Wednesday, January 04, 2017


Dark Chocolate Nut Spread Recipe

Quick, simple, and healthy recipe for a chocolate spread that tastes great.

2 cups (16 oz) nut or seed butter
4 to 6 tbs cocoa powder unsweetened
1 tsp vanilla or almond extract
1/2 tsp stevia powder concentrate

1. Pour off most or all of the clear oil that separates on the top of a jar of natural nut or seed butter.
2. Stir all the ingredients together.
3. Store in the refrigerator.


Mexican chocolate recipe: add 2 tsp cinnamon and 2 tsp nutmeg to the recipe above.

Aztec chocolate recipe: add 2 tsp cayenne, 2 tsp cinnamon to the recipe above. Allow a few hours for the full flavor of the cayenne to be released. Carefully adjust cayenne amounts to suit your taste and the hotness of the cayenne you use.

Orange chocolate recipe: add fresh grated orange zest and 1 tbs orange extract to the recipe above.

Commercial chocolate-nut spread tastes great, but this junk food contains sugar and palm oil which I prefer to avoid for a variety of health, nutritional and environmental reasons. In contrast, my homemade recipe contains no refined sugar, and only the healthy oil content from whatever nut or seed butter was used. This recipe is also low in sodium if you choose an unsalted nut or seed butter.

After pouring off most of the clear oil separated on the top, mixing, and consuming one or two servings of plain nut butter, then the chocolate and other ingredients can be simply stirred into the jar of store-bought nut or seed butter for maximum convenience and minimum dishwashing.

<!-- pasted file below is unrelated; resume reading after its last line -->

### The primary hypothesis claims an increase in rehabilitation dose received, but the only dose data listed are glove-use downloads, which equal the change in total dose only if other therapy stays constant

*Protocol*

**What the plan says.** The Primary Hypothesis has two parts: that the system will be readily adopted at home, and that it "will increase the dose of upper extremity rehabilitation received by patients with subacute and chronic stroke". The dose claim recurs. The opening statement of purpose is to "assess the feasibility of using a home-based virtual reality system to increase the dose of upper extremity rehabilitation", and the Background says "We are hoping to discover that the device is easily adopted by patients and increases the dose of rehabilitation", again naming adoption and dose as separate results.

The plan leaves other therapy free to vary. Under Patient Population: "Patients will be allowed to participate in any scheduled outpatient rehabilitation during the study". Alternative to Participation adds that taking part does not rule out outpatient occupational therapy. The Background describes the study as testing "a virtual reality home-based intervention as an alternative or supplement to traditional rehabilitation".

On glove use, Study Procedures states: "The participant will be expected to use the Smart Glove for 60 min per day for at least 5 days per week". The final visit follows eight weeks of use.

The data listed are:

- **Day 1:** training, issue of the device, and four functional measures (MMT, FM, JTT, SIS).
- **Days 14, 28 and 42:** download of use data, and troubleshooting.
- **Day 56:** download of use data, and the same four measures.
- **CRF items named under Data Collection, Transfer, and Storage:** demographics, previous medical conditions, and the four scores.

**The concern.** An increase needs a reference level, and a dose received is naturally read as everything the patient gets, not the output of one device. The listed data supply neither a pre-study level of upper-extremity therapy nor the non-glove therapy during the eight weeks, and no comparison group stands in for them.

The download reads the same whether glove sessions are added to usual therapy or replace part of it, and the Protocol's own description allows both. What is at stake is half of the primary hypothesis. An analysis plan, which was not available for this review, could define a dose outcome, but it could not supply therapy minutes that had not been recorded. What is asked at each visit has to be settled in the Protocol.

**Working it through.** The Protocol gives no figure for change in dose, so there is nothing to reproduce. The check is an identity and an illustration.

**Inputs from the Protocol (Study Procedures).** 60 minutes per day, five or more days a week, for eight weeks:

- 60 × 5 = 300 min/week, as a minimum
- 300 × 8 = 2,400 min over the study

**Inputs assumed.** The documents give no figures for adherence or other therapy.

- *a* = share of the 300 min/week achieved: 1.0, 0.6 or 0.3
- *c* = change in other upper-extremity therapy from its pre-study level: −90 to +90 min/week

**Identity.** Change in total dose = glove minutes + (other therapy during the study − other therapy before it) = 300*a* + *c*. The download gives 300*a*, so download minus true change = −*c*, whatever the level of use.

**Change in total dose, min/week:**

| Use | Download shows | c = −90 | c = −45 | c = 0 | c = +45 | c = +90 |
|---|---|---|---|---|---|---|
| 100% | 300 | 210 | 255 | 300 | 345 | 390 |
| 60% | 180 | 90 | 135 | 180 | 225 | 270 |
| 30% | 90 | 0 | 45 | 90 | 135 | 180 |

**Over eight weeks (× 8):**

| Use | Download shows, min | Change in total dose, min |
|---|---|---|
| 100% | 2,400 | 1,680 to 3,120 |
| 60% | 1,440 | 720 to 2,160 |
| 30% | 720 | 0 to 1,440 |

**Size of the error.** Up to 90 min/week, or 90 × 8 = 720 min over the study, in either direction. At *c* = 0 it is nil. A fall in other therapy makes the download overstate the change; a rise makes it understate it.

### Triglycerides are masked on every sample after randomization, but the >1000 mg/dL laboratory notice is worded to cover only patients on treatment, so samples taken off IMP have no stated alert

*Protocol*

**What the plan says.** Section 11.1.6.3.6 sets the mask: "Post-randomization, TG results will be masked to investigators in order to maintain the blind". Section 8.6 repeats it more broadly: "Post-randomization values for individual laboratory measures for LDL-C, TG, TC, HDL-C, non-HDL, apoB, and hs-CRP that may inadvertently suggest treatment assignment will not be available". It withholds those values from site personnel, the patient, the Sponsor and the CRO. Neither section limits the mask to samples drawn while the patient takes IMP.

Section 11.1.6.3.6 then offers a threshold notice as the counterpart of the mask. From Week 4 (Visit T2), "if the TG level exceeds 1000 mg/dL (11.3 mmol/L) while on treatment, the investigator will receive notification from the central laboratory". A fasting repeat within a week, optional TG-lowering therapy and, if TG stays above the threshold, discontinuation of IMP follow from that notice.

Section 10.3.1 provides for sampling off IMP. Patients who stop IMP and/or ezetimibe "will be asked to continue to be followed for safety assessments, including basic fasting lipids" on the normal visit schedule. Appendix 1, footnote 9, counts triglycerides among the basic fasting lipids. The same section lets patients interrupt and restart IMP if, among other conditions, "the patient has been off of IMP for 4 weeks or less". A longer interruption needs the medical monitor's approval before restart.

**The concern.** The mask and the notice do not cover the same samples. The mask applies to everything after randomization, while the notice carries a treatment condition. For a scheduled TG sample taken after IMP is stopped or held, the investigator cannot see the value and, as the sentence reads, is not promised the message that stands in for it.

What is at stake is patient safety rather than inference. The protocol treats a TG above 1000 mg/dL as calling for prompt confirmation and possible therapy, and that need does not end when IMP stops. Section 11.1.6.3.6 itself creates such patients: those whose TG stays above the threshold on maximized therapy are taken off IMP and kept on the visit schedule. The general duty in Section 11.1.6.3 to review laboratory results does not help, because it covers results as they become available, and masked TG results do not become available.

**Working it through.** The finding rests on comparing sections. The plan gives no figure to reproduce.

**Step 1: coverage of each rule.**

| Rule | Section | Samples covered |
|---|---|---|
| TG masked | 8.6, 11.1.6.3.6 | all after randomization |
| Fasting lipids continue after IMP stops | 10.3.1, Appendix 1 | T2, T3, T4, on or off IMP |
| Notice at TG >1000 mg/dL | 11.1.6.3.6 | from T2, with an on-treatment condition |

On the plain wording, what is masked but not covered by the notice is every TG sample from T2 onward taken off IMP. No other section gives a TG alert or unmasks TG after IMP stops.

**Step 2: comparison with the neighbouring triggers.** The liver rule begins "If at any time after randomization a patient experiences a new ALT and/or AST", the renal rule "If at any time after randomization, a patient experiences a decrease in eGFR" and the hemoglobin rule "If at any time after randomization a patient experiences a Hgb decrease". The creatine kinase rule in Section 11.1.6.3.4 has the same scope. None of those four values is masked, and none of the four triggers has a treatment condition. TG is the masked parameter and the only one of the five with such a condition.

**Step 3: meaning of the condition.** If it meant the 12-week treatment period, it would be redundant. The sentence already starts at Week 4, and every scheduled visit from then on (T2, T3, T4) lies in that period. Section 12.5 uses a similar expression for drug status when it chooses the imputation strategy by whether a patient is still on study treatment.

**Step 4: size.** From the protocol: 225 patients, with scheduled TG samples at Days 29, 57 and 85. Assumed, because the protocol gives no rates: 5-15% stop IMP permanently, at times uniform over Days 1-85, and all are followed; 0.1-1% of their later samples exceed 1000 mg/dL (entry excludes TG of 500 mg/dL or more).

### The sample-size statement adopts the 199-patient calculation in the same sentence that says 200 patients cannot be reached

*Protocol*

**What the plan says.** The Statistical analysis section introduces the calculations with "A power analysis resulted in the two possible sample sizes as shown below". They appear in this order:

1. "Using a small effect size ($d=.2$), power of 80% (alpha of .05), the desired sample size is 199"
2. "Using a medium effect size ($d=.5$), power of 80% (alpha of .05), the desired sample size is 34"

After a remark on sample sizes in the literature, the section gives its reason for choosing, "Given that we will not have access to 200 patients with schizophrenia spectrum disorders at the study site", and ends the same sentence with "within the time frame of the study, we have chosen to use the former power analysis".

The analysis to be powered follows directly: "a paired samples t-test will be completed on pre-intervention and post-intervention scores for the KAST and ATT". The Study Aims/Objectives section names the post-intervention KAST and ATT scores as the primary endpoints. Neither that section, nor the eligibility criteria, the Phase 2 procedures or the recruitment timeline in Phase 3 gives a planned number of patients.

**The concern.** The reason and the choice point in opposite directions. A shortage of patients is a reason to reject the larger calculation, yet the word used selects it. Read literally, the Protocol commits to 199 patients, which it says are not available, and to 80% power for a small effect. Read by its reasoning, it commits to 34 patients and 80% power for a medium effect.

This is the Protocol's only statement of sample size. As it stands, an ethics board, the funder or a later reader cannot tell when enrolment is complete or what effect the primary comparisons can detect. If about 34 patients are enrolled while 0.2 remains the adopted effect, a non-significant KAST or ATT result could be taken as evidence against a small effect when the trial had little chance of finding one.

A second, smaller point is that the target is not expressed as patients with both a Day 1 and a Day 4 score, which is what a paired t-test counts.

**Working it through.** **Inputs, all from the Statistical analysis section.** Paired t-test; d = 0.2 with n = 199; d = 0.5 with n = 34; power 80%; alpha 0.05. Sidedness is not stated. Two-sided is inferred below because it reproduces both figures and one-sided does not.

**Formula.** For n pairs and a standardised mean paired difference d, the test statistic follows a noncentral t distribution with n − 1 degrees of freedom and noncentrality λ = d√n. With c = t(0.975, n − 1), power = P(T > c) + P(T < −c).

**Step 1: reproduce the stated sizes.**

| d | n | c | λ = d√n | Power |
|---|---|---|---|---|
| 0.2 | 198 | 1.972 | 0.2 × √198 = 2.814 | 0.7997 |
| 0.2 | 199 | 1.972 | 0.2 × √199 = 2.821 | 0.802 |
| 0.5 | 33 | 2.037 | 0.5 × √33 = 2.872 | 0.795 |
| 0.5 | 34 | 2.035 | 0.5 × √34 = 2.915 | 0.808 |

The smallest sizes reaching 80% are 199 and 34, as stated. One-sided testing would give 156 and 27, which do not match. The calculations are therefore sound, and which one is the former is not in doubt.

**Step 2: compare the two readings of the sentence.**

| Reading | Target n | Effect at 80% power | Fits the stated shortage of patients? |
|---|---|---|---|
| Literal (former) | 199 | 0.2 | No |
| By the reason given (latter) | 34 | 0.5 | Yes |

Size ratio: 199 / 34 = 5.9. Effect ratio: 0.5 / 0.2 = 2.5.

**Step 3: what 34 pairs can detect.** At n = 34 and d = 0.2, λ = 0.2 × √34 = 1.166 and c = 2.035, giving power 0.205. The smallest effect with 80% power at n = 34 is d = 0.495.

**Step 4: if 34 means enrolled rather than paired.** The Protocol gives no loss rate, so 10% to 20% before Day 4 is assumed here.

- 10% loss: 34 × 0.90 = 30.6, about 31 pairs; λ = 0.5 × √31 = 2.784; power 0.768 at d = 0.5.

My homemade recipe amounts produce a spread that tastes like semi-sweet chocolate. Adjust all of the ingredient amounts as needed to suit your own tastes.

Stevia is a natural, noncaloric sweetener and flavor enhancer that is increasingly available in grocery stores or can be purchased online. You could also substitute whatever sugar or noncaloric sweetener you prefer.

Pouring off most of the oil separated at the top of the nut butter jar produces a thicker, stiffer spread. Later on you can very carefully add back oil if needed to achieve whatever degree of creaminess you desire. I like mine to be very thick and barely spreadable straight out of the refrigerator so that a very thick layer of chocolate spread on my wholegrain toast doesn't turn runny and melt too quickly. Add more cocoa powder if necessary to thicken the recipe.

Peanut butter is the lowest cost and most widely available, but a wide range of tree nut butters (e.g. almond, cashew) and seed butters (e.g. pumpkinseed, sunflowerseed, sesame/tahini) are available in stores or can be made at home using a food processor. All of the nut and seed butters are fairly good sources of protein (e.g. peanut butter nutritional value). Uniquely among the nut and seed butters walnut is a good source of omega-3 fat.

This recipe is a great way to enjoy the health benefits of dark chocolate without the sugar and less healthy fats found in chocolate candies. Many people with special dietary requirements (e.g. low sugar, low salt, etc.) can enjoy this guilt-free chocolate spread.

The Aztec Chocolate recipe adds the flavors of the traditional Olmec, Mayan and Aztec chocolatl/xocoatl drink into the nut spread recipe. See more about chili pepper nutritional benefits.

People with allergies to tree nuts and/or peanuts may be able to enjoy the recipe if its made with a seed butter instead. If you put the recipe in your own container with your own label make sure to identify the type of nut or seed butter used because some people are deathly allergic to certain kinds of nuts.

Please share this recipe with everybody you know who loves chocolate !! Forward the link via email and/or share the link on your Facebook.

Please post your comments, questions and recipe modifications here. Thanks !!


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